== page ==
• currents
    • power dissipation
    • expressions like efficiency, a ratio of powers
  6. Mouse over various wires and terminals in the schematic window. The voltage and current values will appear at the bottom-right.
  7. Click any wires or terminals in the schematic to add those voltages and currents to the list of expressions in the simulation output.
  8. Modify the circuit, and then re-run the DC simulation again.

DC Sweep Simulation

  1. Click to open the circuit above.
  2. Click Simulate at the bottom of the screen.
  3. In the DC Sweep tab, look at the simulation settings:
    • the Parameter is set to "V1.V", meaning the simulator should alter the voltage of voltage source V1 and use this as the independent variable on the x-axis of the plot.
    • the Sweep Type is set to "Linear", meaning the simulator should try equally-spaced voltages.
    • the Start is 0 and the End is 5, with a Step of 0.01, indicating that the simulator should these voltages: $0.00, 0.01, 0.02, \dots, 4.99, 5.00$
    • the optional Second Parameter is enabled, set to try three different resistor values for the parameter "R1.R", the resistance of resistor R1: $95 \ \Omega, 100 \ \Omega, 105 \ \Omega$.
    • the Outputs list has two expressions to plot:
      • the first is "P(D1)/-P(V1)", which indicates the ratio of power consumed in diode D1 to the power supplied by V1.
      • the second is "I(D1.nA)", indicating the current going into the anode of diode D1.
      • You can add new outputs using the + Add Expression button.
      • It's usually easier to add new outputs just by clicking various nodes and terminals on the schematic.
    • the optional Advanced Graphing... window contains settings about how and what to plot.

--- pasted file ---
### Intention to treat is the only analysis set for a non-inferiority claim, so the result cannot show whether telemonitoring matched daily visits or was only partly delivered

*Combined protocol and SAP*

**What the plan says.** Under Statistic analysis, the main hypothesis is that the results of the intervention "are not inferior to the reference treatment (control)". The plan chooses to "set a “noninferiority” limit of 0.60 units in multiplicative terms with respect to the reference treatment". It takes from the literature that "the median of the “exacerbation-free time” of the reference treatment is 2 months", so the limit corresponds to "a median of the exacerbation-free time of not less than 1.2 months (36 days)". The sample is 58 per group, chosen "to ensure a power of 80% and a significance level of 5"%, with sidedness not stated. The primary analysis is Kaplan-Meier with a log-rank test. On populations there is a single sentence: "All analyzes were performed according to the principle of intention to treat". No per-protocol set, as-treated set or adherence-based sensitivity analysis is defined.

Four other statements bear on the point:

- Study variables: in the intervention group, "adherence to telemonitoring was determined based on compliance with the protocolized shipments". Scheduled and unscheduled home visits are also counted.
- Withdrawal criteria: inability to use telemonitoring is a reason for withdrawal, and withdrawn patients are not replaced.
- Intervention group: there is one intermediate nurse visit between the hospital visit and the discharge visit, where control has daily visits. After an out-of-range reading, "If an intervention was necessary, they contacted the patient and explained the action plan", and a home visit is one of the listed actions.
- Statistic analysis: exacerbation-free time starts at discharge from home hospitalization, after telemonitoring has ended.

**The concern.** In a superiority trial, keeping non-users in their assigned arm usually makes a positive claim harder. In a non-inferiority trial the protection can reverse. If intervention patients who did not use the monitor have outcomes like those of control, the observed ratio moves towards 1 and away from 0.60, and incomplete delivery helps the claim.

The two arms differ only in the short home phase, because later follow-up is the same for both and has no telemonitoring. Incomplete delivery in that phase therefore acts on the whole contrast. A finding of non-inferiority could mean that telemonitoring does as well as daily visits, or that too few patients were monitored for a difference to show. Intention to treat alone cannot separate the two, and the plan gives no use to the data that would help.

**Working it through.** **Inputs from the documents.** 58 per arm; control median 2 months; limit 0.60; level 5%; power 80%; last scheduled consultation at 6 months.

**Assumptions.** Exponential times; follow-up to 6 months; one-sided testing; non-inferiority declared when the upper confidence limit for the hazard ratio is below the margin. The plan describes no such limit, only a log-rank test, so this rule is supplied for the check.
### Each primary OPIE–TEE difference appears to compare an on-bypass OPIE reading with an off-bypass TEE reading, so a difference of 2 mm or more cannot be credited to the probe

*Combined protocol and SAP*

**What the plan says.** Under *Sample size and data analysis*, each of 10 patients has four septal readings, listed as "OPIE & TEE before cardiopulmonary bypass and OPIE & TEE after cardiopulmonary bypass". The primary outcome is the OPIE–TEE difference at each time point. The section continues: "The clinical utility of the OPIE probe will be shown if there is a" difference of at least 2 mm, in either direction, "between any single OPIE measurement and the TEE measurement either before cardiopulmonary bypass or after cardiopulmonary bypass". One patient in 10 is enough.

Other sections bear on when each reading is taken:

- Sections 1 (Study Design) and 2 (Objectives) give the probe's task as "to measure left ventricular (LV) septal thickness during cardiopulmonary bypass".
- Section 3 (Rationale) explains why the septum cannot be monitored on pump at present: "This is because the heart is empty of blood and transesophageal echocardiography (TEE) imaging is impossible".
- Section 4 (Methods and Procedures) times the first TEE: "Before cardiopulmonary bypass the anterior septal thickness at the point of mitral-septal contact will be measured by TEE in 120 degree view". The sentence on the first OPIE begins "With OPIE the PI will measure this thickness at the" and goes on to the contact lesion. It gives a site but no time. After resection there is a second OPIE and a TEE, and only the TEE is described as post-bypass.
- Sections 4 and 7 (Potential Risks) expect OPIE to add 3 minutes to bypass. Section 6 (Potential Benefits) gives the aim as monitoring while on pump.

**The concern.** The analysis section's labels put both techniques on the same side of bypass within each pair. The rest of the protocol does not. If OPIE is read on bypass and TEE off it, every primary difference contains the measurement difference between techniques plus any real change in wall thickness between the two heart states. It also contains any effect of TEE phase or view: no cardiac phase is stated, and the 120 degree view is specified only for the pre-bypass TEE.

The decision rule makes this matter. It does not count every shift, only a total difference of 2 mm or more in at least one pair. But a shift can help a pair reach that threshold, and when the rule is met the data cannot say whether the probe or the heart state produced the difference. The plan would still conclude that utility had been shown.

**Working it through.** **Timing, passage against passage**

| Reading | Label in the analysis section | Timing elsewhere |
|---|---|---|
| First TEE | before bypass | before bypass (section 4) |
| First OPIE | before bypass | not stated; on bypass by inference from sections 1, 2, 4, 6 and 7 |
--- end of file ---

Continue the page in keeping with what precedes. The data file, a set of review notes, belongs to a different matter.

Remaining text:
4. Click Run DC Sweep. The simulation results are calculated and the results are plotted.
  5. Mouse over any traces to see values along the curve.
  6. Click and drag to zoom in to any region of the plot. Double click to zoom out again.
  7. Pull out green horizontal and vertical markers from the edges of the graph windows to measure features of the plot.
  8. Right click in the plot for a context menu.
  9. At the top-right of the plot window, use Export Plot Images or Export Plot CSV to export simulation results.

Time-Domain Simulation

  1. Click to open the circuit above.
  2. Click Simulate at the bottom of the screen.
  3. In the Time Domain tab, look at the simulation settings:
    • the Start Time is almost always 0. Setting it to any higher number simply starts the plot later.
    • the Stop Time is set to 50m, which means 50 milliseconds (0.050 seconds). Check out the Human-Friendly Inputs section of the documentation and the Orders of Magnitude, Logarithmic Scales, and Decibels section of this book on these metric prefixes.
    • the Time Step is set to 10u, which means 10 microseconds (0.000010 seconds). This sets the resolution of the simulation.
      • Choose a smaller time step number here for a higher-resolution simulation.
      • Choose a larger time step for less processing time required to run the simulation.
      • As a rule of thumb, a reasonable time step to start with is $\frac{1}{10} \ \text{to} \ \frac{1}{20}$ or so of the period of the highest frequency you're interested in. For example, if you have a circuit operating at 1000 Hz, which is a period of $\frac{1}{1000 \ \text{Hz}} = 1 \ \text{ms}$, you should aim for a time step of no more than 50u or 100u.
      • Note that the Stop Time and Time Step also accept expressions. If you're looking at behavior at 60 Hz, for example, you can set the stop time to be "1/60 * 10" for ten for cycles, and the time step to be "1/60 / 20" for 1/20th of a cycle as a simulator time step.
      • Another quick rule of thumb is to pick a time step about 1/1000th as long as your stop time.
      • If you're not sure, start with more finely-grained timesteps for more accurate results.
    • the Skip Initial is set to No. This is the normal behavior.
      • Skip Initial = No is the default. It means that the simulator will first try to find a DC solution to cover the initial operating point state of the circuit at time t=0, before the time-domain simulation begins.
      • Skip Initial = Yes should be used sparingly. It means that the simulator will treat all capacitors and inductors as discharged before $t=0$.
      • The recommended way of controlling the initial conditions is to use switches, rather than the Skip Initial mode. Skip Initial tends to cause issues with more advanced components like transistors.